Merkel announces ‘quick action’ following Berlin terror attack

Chancellor Angela Merkel has said the Berlin attack demanded a swift response from the government that guarantees both security and civil liberties. She also called for faster deportations for failed asylum seekers.

 Speaking at an annual meeting of the German civil service association, or dbb, in Cologne on Monday, Chancellor Angela Merkel made reference to the terror attack at Berlin’s Breitscheidplatz on December 19.The attack, she said “urges us to act faster, to act correctly and to not just stop at announcements but also show where we stand.”

Referring to the Cologne police’s handling of security on New Year’s Eve, she said the officers had behaved “correctly.” The police’s activities that day included targeted security checks on men of North African descent. There were also reports that the police referred to the groups of men using the acronym “Nafris,” triggering a debate on racial profiling in Germany.

Consensus for ‘common solutions’

The chancellor also spoke of developing a consensus among political parties in Berlin and finding “common solutions” to classify Algeria, Morocco and Tunisia as secure states of origin, enabling German authorities to send back refugees coming from these countries.

Officials could decide on an application faster if they knew whether the asylum seeker came from a secure or a dangerous country, she added. Merkel also spoke in favor of faster deportations, but said it was important that a deal with the countries where these people were being sent back be negotiated “respectfully.”

Deportations to Morocco, Algeria and Tunisia are currently complicated because the countries are not ready to take back citizens who have fled the country. Members of Merkel’s party, the Christian Democratic Union (CDU), and its coalition partner, the SPD, are now demanding that the European Union reduce aid to these states if they refuse to change their stance.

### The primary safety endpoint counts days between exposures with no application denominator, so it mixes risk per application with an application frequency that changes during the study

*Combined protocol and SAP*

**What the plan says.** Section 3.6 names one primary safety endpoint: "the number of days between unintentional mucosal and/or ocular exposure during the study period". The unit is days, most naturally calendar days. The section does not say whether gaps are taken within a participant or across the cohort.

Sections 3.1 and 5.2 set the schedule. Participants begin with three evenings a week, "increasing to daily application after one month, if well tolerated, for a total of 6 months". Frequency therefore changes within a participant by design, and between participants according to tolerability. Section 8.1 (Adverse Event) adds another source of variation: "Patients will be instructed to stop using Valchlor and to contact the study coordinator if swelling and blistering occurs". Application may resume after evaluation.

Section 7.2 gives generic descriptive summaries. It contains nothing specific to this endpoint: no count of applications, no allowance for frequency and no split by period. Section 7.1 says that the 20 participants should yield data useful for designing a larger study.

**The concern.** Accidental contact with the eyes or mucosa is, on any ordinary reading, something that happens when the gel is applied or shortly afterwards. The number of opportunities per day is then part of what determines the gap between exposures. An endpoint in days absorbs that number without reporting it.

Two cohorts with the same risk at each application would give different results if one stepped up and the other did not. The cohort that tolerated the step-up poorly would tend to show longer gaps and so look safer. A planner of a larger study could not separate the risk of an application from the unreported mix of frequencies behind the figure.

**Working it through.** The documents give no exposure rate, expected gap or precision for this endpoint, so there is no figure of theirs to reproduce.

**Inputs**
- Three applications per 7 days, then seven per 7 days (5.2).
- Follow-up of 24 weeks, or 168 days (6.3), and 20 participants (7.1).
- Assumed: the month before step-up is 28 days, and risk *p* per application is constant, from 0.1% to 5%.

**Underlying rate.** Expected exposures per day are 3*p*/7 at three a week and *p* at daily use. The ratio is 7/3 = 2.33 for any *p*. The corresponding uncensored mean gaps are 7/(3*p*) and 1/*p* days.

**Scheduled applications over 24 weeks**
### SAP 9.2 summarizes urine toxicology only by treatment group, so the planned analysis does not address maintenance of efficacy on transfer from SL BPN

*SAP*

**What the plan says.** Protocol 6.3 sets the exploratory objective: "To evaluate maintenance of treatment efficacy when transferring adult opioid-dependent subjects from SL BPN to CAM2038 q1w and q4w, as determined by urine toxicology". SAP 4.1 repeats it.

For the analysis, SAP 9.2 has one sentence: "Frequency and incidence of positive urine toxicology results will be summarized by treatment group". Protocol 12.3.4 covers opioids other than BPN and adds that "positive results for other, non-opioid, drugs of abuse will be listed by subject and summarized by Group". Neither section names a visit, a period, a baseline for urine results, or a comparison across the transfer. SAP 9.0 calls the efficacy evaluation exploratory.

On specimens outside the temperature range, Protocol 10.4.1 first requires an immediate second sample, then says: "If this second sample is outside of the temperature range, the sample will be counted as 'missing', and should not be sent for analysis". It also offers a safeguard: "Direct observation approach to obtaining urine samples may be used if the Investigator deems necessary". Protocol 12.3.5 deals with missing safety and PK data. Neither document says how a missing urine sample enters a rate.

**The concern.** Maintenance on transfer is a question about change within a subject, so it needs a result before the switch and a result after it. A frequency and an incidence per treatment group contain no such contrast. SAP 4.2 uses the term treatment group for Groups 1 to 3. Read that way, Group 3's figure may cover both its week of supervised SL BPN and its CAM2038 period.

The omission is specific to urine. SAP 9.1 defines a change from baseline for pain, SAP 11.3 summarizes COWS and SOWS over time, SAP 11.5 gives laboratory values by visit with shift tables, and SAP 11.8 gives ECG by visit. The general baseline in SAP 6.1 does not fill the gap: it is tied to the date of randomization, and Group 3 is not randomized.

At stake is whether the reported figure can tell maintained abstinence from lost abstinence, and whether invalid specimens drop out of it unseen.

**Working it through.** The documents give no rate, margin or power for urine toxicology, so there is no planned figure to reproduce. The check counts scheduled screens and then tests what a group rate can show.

No ‘cherry-picking’ in Brexit talks

Merkel also touched on the upcoming Brexit talks with the UK, after its citizens voted last June to leave the EU. Merkel said it was important that “we [the EU] also make clear on the other hand that access to the single market can only be possible on the condition of respecting the four basic freedoms. Otherwise one has to talk about limits [of access].”

British Prime Minister Theresa May had hinted in a television interview at the weekend at a “hard Brexit,” in which border controls were prioritized over market access. Merkel responded by saying that negotiations could not be based on “cherry-picking.”

Britain’s partners in the 28-nation EU have said that limiting immigration would be incompatible with maintaining full access to the bloc’s single market.


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